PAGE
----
However, I am seeing a very worrying trend on social media where lies and misinformation spread like wildfire. 

One of the latest examples of misinformation being spread is that the City has made massive profits from the water tariffs last year. This is complete nonsense, and we are actually more likely to see an under-recovery on our water tariffs, not a profit. But it is easy to make up information and spread it all over the internet.

The public must be careful about what they read on Twitter and Facebook. You trust that information at your own peril. The internet is abused by more people than ever before, which is perhaps why the ANC and other political parties are so keen on using and abusing it, to spread their misinformation and lies. 

Talk is cheap for the ANC because after all the looting and corruption and stealing from the tax payers, it’s all they can afford now. There is no more action or delivery from the ANC because they have no money to deliver services; it’s all in their politicians’ pockets. Just look at the train services. The President of South Africa had to wait three hours to catch a train last week. What an embarrassment. Our residents have to deal with this every day! 

Cape Town needs more trains, a safer rail service and a better run rail service. One just needs to ask any of the thousands of commuters who are forced to use the failing service every day. They have had to endure this poor service for years, and arrive at work two hours late, sometimes being fired because they are repeatedly late. This is not acceptable.  So I am glad to see that talks are happening with the National Minister of Transport, Blade Nzimande about the City of Cape Town taking over the running of the rail network in the Metro. I have seen a change in tune over recent days, but I am confident that everyone will do what is best for commuters and put politics aside. I have faith in my Mayoral Committee Member for Transport, Alderman Felicity Purchase to see this through.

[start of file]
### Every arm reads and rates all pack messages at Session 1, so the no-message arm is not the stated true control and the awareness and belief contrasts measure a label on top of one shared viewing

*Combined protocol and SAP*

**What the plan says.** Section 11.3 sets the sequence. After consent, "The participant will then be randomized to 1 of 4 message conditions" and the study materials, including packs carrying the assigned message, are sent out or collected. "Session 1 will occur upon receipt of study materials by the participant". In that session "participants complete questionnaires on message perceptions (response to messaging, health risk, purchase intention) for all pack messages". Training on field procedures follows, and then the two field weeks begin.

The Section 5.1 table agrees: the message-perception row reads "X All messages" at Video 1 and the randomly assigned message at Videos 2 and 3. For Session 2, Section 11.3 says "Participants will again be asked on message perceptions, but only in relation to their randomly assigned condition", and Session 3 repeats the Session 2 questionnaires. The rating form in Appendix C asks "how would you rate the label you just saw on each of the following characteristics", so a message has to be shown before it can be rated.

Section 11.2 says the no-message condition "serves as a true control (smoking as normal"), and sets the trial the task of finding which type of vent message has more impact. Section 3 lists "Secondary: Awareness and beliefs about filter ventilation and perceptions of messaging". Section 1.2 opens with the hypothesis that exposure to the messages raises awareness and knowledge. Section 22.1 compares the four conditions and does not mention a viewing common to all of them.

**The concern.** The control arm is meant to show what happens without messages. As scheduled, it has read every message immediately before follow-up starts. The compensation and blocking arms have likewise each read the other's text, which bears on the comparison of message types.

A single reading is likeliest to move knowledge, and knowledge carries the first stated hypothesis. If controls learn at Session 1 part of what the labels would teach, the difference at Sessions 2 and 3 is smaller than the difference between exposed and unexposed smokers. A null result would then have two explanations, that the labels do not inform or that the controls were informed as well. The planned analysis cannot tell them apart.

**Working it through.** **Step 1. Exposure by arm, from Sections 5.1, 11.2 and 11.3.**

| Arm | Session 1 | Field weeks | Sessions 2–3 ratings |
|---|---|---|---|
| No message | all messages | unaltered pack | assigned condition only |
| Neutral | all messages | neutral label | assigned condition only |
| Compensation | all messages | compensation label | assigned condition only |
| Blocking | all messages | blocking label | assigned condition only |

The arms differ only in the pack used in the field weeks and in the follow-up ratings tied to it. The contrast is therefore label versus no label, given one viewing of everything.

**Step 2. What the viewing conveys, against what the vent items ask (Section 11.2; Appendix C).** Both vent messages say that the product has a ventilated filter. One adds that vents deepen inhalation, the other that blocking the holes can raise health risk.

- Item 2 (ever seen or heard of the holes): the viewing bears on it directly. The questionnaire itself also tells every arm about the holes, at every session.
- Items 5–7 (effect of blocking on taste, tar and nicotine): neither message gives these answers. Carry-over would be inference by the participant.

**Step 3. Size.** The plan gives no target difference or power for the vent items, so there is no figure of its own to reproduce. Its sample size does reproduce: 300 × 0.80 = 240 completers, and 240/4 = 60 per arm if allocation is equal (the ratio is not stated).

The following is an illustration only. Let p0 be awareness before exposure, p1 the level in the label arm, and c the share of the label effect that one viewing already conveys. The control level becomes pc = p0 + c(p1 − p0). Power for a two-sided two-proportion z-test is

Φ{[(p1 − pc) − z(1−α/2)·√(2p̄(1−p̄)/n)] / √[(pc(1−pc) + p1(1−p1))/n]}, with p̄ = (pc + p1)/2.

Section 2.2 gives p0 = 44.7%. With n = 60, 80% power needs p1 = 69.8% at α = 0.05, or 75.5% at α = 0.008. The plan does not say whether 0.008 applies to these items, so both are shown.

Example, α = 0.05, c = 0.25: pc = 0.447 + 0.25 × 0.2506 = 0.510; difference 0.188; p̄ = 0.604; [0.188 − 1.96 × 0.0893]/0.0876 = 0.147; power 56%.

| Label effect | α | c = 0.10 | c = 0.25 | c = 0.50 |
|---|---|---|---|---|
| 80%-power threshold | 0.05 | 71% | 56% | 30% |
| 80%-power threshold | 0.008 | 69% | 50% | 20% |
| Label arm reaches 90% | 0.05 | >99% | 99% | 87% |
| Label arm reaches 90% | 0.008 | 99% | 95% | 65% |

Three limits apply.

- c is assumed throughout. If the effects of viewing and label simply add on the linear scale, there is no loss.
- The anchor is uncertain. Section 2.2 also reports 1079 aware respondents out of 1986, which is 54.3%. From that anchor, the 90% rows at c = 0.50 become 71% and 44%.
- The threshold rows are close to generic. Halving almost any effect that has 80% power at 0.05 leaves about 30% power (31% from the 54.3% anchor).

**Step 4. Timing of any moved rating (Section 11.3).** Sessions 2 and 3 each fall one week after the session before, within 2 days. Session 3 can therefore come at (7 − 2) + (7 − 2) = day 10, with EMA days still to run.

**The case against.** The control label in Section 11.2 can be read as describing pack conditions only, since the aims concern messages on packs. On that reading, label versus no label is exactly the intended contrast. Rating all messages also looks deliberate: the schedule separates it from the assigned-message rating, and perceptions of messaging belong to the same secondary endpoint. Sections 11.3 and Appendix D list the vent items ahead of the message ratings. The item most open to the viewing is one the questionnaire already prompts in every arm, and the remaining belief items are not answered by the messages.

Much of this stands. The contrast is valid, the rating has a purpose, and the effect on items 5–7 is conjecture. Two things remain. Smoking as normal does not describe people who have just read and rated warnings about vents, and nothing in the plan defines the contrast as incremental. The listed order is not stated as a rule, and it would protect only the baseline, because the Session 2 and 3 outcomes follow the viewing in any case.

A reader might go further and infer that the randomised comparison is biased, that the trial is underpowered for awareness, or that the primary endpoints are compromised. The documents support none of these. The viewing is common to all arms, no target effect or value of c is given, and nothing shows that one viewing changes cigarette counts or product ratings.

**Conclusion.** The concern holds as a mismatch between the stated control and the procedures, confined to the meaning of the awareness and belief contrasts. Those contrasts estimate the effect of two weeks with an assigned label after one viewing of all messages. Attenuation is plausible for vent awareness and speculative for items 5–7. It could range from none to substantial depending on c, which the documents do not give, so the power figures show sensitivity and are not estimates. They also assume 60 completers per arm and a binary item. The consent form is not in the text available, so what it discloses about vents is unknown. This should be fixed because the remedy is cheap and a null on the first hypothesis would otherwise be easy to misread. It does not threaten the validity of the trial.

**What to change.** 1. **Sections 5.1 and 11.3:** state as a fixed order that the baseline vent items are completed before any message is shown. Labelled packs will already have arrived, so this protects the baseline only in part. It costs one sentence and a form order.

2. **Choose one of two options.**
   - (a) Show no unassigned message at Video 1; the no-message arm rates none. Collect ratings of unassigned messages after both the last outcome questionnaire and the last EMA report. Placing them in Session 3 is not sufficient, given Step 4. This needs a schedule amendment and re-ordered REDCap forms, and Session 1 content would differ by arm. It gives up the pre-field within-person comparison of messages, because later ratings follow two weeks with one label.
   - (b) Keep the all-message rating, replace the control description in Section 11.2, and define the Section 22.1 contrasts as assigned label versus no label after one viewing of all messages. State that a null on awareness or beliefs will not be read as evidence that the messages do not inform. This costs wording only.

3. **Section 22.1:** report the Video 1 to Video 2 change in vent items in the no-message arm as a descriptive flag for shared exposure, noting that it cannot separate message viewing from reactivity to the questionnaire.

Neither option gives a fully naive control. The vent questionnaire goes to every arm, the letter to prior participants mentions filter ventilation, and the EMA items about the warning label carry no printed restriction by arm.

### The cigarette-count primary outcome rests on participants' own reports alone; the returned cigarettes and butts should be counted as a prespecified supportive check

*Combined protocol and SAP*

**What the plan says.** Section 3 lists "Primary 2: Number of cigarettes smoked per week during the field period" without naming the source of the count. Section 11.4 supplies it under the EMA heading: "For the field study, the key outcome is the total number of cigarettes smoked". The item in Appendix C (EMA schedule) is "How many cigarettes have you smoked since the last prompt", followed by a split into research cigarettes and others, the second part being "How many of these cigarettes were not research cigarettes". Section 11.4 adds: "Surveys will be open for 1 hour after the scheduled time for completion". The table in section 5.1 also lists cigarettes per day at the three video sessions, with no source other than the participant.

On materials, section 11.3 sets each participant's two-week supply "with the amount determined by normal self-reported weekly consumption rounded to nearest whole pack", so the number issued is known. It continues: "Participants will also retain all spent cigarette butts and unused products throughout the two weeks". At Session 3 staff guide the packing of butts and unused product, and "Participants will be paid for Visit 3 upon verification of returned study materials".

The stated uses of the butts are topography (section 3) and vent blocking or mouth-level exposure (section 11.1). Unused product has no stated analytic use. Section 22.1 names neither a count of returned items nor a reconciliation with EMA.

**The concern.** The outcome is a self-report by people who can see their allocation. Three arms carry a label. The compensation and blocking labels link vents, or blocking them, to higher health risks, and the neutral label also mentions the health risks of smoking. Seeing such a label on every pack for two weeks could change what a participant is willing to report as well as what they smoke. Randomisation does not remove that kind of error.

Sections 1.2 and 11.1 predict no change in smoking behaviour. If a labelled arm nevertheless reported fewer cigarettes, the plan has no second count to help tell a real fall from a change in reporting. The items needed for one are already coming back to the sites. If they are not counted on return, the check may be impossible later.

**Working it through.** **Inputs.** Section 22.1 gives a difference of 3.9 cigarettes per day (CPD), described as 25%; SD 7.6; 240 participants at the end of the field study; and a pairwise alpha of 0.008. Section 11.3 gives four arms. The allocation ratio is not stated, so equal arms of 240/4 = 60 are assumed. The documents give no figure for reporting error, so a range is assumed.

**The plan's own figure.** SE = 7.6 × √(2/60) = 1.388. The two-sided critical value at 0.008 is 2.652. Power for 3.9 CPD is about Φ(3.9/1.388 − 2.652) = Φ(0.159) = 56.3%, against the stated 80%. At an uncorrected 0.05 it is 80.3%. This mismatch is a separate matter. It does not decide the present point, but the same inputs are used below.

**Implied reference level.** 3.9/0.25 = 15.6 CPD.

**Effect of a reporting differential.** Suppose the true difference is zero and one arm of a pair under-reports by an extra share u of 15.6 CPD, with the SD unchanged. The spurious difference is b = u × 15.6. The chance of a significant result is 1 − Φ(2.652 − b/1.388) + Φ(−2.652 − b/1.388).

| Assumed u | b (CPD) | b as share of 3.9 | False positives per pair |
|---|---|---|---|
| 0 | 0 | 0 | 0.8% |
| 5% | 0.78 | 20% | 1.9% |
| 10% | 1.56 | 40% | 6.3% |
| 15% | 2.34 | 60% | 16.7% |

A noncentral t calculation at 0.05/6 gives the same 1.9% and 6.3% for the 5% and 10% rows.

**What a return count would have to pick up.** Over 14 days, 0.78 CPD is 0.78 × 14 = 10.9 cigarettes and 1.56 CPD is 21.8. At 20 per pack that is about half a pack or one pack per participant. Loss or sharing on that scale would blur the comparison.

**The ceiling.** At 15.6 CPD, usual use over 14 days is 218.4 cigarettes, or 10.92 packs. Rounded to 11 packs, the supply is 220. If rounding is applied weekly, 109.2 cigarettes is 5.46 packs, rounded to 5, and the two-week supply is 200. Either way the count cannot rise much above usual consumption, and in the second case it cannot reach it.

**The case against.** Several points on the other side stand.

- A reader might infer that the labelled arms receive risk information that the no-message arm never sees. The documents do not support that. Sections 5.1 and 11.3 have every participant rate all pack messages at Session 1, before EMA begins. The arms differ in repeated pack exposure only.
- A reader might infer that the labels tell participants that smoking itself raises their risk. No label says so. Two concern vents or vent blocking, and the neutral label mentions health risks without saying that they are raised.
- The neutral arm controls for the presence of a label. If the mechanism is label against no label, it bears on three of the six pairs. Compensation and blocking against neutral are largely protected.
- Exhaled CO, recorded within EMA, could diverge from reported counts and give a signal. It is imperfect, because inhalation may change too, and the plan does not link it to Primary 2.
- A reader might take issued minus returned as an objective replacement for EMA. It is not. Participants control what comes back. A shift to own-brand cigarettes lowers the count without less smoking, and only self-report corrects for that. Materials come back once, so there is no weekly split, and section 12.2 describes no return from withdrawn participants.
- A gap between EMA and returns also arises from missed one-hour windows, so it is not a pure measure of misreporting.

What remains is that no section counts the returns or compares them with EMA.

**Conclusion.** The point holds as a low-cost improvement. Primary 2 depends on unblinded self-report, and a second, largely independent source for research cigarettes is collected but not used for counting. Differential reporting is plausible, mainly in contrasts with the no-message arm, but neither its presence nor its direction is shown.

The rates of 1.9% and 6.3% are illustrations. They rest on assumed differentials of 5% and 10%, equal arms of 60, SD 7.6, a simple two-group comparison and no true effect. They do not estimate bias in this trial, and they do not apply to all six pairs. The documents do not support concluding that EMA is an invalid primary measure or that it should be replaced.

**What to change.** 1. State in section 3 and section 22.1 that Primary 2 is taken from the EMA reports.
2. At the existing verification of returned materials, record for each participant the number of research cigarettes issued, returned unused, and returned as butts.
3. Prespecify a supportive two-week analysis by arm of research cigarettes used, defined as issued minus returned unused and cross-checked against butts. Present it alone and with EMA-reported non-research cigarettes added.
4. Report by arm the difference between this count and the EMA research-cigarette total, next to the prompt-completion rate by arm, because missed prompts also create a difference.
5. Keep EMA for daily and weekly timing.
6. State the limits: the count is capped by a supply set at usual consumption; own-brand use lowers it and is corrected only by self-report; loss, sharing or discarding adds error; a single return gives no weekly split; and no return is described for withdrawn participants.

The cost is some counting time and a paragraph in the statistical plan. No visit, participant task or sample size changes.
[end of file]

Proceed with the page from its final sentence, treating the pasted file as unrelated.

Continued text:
Speaker, as the Mayor of this city I want to acknowledge our residents, and thank them for being the active and resilient citizens that they are. At our recent public hearing around the Bo-Kaap Heritage Protection Overlay Zone (HPOZ), we had a full day of speakers from the community. They participated in a democratic process and today a report will serve before Council, recommending the granting of HPOZ status for the Bo-Kaap. 

The engagements I witnessed at the public hearing showed me that our residents can make their voices heard peacefully and effectively.